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Bible Commentaries

Arthur Peake's Commentary on the Bible

Ezekiel 27

 

 

Introduction

Oracles against Ammon (Ezekiel 25:1-7), Moab (Ezekiel 25:8-11) Edom (Ezekiel 25:12-14), Philistia (Ezekiel 25:17).—All of these petty powers were ancient hereditary enemies of Israel. Their enmity dated back to the days before the monarchy, and in the recent disasters and sorrows of Israel had expressed itself in violent and malicious ways. The Ammonites had instigated the treacherous murder of Gedaliah, the Jew whom the Babylonians had appointed governor of Judah (Jeremiah 40:14). The Edomites had behaved with savage malice in the day of Jerusalem's distress (Psalms 137:7), as also had the Ammonites, who stamped and shouted for joy (Ezekiel 25:3; Ezekiel 25:6). The fate of them all is to be desolation and destruction—in the case of the Ammonites and Moabites at the hands of "the children of the east," i.e. the nomads of the Arabian desert; in the case of Edom, significantly enough at the hands of Israel herself: in the case of the Philistines the agent of the Divine vengeance is left vague. All these nations will thus be taught "that I am Yahweh," the mighty Yahweh, not the weak God they had taken Him to be, as they contemplated the fate of His people. The saying of Moab in Ezekiel 25:8 implies that Judah had claimed a certain pre-eminence (cf. Deuteronomy 4:32 ff.); in her noblest representatives she was beyond all question the spiritual superior of all her neighbours. (In Ezekiel 25:9 read "from the cities of its border to the glory of the land"; the three cities mentioned are all N. of the Amon. Ezekiel 25:13, Teman in north, Dedan in south of Edom. Ezekiel 25:16, Cherethites (p. 56), a Philistine tribe.)

Ezekiel 26-28. Oracle against Tyre.—From Israel's petty neighbours with their petty spite, Ezekiel turns to the great empires of Tyre (Ezekiel 26 ff.) and Egypt (Ezekiel 29 ff.). They too must go. In a passage of great literary power, which reveals the imaginative genius of Ezekiel, he describes the brilliance of Tyre, the range of her commerce, the pity and terror inspired by her (contemplated) fall.

Ezekiel 25-32. Oracles against the Foreign Nations. Ezekiel's denunciations (Ezekiel 1-24) are now over; with the news of the fall of Jerusalem his prophecies of restoration will begin (Ezekiel 33-48). But before Israel is restored, those who are opposed to her, and to the Divine purpose which is so mysteriously bound up with her, must be cleared out of the way. Appropriately therefore, at this point come the oracles against the foreign nations—first the near neighbours who had insulted and harassed her, then those more distant and powerful. These oracles, however, were not written between the beginning and the end of the siege; some of them clearly imply the fall of the city (cf. Ezekiel 25:3). But they are appropriately inserted here, as preliminary to the restoration.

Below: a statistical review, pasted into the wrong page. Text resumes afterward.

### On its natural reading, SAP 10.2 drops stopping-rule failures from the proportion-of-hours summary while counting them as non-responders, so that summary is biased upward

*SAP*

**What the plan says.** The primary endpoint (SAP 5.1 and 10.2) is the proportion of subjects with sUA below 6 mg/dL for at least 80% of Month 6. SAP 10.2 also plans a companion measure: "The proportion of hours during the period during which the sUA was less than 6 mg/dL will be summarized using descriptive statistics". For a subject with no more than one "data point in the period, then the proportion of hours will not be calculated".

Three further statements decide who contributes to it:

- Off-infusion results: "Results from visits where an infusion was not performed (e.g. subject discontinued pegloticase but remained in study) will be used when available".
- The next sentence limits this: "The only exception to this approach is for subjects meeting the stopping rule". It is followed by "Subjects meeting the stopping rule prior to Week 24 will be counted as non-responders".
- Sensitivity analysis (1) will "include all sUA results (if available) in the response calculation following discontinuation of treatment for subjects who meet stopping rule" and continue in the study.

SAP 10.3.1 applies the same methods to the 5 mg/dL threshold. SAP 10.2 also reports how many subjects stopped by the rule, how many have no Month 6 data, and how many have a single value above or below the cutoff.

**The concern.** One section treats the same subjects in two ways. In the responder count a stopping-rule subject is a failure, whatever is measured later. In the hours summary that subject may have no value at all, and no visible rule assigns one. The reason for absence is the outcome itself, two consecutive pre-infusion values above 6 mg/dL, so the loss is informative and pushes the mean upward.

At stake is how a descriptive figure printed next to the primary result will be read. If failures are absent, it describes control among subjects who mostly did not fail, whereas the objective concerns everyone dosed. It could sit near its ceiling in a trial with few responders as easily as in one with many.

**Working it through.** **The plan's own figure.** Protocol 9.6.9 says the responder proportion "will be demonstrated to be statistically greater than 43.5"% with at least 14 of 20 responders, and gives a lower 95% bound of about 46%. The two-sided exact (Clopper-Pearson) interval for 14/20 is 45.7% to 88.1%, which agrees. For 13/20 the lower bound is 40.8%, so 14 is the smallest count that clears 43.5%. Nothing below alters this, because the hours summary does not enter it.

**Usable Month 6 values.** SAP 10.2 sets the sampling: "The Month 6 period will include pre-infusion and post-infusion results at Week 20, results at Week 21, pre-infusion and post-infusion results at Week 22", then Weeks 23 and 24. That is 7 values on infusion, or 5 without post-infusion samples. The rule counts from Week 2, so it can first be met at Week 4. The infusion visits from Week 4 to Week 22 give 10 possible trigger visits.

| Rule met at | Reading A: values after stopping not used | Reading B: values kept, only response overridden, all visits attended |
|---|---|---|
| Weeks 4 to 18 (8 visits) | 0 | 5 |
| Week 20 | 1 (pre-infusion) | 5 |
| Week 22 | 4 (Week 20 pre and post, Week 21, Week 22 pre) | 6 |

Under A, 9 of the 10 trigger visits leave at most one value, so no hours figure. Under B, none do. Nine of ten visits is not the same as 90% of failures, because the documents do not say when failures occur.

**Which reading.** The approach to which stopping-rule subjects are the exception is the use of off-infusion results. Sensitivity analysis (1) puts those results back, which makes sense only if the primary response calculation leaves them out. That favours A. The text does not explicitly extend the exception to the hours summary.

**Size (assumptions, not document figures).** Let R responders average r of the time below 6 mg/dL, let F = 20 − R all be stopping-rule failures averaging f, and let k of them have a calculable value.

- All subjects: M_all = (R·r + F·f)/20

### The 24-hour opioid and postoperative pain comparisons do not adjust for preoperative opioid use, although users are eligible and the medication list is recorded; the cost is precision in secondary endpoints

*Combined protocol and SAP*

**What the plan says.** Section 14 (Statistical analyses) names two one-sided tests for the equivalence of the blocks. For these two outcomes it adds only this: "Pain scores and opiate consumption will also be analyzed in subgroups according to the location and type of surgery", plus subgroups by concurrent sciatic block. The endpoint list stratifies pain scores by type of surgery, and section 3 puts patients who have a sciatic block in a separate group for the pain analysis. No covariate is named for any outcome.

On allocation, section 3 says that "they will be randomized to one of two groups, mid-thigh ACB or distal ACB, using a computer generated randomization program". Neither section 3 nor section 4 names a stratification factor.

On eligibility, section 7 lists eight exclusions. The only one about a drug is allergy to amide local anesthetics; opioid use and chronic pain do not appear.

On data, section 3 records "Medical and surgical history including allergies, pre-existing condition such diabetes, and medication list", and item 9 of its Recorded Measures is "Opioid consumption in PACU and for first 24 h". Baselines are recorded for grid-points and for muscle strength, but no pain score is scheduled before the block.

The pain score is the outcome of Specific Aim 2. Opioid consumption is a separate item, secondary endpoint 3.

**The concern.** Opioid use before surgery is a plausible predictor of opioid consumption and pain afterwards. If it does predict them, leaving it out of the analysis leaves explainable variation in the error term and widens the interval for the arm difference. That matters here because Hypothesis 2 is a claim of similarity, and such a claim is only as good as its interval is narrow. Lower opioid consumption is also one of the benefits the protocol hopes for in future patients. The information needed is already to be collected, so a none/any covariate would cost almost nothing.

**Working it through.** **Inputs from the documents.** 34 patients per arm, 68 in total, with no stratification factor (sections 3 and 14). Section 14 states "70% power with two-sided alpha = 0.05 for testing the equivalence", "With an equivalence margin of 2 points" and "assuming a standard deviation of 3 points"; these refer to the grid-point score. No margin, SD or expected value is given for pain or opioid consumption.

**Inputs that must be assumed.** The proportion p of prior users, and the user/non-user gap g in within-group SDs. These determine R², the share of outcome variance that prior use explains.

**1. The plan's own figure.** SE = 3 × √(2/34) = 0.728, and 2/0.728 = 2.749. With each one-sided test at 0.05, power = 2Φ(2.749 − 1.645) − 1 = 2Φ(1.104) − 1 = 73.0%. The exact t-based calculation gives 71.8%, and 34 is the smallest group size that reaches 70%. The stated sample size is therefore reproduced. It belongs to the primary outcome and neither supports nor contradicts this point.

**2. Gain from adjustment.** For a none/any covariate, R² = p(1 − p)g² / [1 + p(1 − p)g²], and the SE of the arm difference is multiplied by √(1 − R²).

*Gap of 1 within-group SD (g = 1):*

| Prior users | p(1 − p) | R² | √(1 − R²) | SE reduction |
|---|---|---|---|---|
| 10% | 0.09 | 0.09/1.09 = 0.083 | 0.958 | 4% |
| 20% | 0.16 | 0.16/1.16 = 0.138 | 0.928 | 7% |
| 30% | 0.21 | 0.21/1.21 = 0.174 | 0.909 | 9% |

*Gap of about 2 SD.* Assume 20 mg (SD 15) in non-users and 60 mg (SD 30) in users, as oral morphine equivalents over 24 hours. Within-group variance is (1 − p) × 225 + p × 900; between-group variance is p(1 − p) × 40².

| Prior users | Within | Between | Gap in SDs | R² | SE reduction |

Verses 1-36

Ezekiel 27. The Dirge over Tyre.—The interest of the brilliant poem that follows is greatly enhanced by the description of the commerce of Tyre in a passage (Ezekiel 27:9 b - Ezekiel 27:25 a) remarkable alike for its textual difficulty and for its importance as a source for our knowledge of the trade of the ancient world. Tyre is compared to a gallant ship, of finished beauty, with equipments the finest and costliest, manned and piloted by the most skilful of sailors (Ezekiel 27:1-9). In Ezekiel 27:5, Senir = Herman. In Ezekiel 27:6, Kittim = Cyprus. In Ezekiel 27:7, Elishah possibly= Italy or Sicily. In Ezekiel 27:8, Zidon, N. of Tyre: Arvad, N. of Zidon: Gebal, between Zidon and Arvad.

Then follows (Ezekiel 27:9 b - Ezekiel 27:25 a) a gorgeous account of the commerce of Tyre, the varied commodities which were brought to her (as mistress of the seas), and the distant lands from which they came. In the description of the lands a certain order is observable: (a) the Mediterranean shores, (b) Eastern lands in three parallel lines drawn from south to north. Two verses (Ezekiel 27:10 f.) describe the mercenaries of Tyre. (By Lud and Put, if not also Persia in Ezekiel 27:10, are probably meant African peoples. Gammadim (Ezekiel 27:11) is quite obscure. Tarshish (Ezekiel 27:12) in S. Spain: Javan=Ionia or Greece: Tubal and Meshech (Psalms 120:5*), S. and S.E. of the Black Sea. Togarmah (Ezekiel 27:14)= Armenia. For Syria (Ezekiel 27:16) read Edom. Note the products of Judah and Israel in Ezekiel 27:17. Minnith, an Ammonite town. Pannag, unknown, should perhaps be donag = wax. Helbon (Ezekiel 27:18), slightly N. of Damascus. The first sentence of Ezekiel 27:19 should probably read, "From Uzal"—in S. Arabia—"came well-wrought iron." Dedan (Ezekiel 27:20), S. of Edom. Kedar (Ezekiel 27:21), N. of Arabia. Sheba (Ezekiel 27:22), in S. Arabia. Raamah, possibly near Persian Gulf. Haran (Ezekiel 27:23), in Mesopotamia, associated with Abraham. Canneh, site unknown. Eden on middle of Euphrates. Chilmad (Ezekiel 27:23) unknown.)

With wares from all these far-off lands the gallant ship (i.e. Tyre) is laden, and rowed out to the high seas, where she is wrecked by a mighty east wind (symbolic of Nebuchadrezzar). Very graphic is the description of the ship, her wares and company, engulfed in the heart of the sea (Ezekiel 27:26-28). (In Ezekiel 27:28, "suburbs" perhaps = surrounding regions). Then the other sea peoples with whom Tyre traded, and who are themselves involved in her ruin, utter a dirge in expression of their amazement and sorrow (Ezekiel 27:29-36).

 


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Bibliography Information
Peake, Arthur. "Commentary on Ezekiel 27:4". "Arthur Peake's Commentary on the Bible ". http://odl.studylight.org/commentaries/pfc/ezekiel-27.html. 1919.

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